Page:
As one of two returning SSS TransPac veterans in this year's race, one of Mike's goals is to better his '92 race time of 18 days, 19 hours. To that end, Jefferson has added a bunch of new equipment to Foxx Fyre, including a new spinnaker, improved spinnaker handling gear and removable forestay with two tack positions. Add to that four more years of experience sailing the boat, Mike's plan to push the boat harder, and one of the most extensive sail inventories of any competitor - reacher/ drifter, 115% jib top, 60% blade (for forestay), #1, #2, #3, #4 jibs, a storm jib and, count 'em, five spinnakers. The surprise will be if Foxx Fyre doesn't beat that personal record and correct out high in division, too.
At the same time, Mike says he'll try to put the rein on his "obsessive compulsive" personality and try to have more fun this time around. "Last time, I was so stressed out that I was 10 days into the race before I started enjoying myself."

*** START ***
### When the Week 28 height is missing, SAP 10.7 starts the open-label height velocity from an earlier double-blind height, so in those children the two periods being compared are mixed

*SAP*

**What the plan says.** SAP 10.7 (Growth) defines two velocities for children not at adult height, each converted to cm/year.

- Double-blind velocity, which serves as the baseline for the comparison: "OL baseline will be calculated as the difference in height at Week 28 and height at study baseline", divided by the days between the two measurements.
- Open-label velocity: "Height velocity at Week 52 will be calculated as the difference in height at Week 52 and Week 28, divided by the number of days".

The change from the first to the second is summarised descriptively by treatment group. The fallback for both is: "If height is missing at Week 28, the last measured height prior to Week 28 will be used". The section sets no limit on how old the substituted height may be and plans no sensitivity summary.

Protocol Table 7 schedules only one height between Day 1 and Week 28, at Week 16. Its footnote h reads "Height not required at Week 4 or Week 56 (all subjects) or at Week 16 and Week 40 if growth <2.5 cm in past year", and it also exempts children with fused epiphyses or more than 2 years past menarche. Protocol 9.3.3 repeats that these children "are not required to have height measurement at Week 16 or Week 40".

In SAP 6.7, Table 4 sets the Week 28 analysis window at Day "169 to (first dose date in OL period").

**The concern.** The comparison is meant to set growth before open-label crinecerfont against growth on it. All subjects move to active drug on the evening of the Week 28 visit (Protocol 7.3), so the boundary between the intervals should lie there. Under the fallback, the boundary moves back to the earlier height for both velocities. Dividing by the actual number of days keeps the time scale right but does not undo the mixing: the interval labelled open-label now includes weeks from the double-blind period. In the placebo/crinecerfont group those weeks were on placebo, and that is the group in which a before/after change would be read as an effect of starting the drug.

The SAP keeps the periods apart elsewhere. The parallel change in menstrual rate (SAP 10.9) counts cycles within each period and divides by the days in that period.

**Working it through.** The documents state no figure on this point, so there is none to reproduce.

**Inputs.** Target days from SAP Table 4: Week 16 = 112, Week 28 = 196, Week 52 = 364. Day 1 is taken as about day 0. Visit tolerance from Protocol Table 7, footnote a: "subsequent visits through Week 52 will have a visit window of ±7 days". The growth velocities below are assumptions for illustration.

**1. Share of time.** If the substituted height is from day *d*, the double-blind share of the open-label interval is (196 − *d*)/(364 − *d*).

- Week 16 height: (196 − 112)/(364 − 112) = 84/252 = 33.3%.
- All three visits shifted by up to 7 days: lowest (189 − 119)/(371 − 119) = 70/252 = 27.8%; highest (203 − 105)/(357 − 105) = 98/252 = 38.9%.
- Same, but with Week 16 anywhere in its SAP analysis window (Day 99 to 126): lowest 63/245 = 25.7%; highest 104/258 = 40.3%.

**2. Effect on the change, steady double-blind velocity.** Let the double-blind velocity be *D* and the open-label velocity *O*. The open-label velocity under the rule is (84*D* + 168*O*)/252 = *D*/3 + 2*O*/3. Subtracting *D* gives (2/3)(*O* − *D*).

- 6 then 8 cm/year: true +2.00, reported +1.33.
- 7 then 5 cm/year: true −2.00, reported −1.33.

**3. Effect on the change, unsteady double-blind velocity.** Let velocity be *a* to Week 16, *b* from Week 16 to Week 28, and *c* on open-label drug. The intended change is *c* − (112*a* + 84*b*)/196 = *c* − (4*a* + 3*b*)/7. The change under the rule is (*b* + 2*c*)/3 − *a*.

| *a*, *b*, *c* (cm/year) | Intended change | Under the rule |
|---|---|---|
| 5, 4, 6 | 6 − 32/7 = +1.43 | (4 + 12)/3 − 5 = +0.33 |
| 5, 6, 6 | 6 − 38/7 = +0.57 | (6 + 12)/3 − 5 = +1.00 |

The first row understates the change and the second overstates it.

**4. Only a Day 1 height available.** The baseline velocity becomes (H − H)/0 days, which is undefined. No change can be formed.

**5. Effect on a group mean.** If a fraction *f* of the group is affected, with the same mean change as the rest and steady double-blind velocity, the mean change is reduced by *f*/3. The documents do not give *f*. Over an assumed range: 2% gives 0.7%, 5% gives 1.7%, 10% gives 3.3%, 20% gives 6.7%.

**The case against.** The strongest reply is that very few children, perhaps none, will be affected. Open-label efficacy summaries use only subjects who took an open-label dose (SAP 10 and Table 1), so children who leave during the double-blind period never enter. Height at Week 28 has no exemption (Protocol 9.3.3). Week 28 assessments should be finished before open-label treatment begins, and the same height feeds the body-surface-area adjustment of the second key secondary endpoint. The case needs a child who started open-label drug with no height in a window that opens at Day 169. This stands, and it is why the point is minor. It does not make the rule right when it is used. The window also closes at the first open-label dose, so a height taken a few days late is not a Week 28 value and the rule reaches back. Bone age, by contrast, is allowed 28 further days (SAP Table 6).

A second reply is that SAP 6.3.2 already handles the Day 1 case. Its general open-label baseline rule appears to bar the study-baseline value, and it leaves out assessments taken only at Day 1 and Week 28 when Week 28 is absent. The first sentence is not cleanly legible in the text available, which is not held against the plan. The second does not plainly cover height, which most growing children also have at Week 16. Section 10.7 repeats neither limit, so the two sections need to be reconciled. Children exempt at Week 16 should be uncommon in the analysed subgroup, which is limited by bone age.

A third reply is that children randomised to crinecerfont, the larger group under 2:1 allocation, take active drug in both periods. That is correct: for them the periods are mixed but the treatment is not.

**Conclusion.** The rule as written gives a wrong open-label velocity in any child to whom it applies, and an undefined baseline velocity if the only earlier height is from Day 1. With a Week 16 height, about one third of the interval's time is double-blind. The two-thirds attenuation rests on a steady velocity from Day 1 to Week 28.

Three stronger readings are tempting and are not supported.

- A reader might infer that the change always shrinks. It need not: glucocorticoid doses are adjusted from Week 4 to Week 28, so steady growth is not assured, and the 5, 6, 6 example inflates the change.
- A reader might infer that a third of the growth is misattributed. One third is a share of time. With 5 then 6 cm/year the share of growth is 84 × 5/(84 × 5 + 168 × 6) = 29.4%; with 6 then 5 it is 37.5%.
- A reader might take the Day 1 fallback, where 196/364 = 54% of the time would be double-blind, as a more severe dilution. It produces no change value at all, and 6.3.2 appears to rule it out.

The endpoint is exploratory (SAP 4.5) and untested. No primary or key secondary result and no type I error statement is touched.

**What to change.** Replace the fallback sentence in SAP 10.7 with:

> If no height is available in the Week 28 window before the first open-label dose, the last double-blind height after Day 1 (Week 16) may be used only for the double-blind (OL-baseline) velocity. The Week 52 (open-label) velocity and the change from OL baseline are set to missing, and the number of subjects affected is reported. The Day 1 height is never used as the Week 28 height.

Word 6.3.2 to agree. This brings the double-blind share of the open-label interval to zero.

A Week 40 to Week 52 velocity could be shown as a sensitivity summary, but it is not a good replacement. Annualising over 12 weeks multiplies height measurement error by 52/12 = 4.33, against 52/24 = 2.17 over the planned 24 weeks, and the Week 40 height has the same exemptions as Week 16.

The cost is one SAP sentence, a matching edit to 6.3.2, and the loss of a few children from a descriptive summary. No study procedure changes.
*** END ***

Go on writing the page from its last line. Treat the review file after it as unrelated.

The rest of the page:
The voice of experience tells Jefferson he'll probably ride the rhumbline to Hanalei Bay, making adjustments as needed depending on what the weatherfax spits out. Sleep-wise, he'll take short naps at the chart table the first week. Once in the trades, he'll get most of his shuteye during the day and stay up nights.
Mike extends his thanks to Lisa Sisack, his mother, Hermeline, her friend Worth, his sister Ann and his brother, Rick, all of whom have contributed time and support to his effort.
Still a self-proclaimed "adrenalin junkie" who has made several trips up the sheer face of El Capitan, Mike looks forward to the SSS TransPac in part, he says, "because it regenerates me. I also look forward to the exquisite pleasure of being on the edge again."
Navigation: Two Garmin 100 GPSs, one Garmin 45, Loran, two sextants as backup; Steering: Autohelm ST7000 and Navico TP5000 autopilots, Monitor windvane; Food: High carbohydrate, lots of fiber, canned fruit, cereal, etc.
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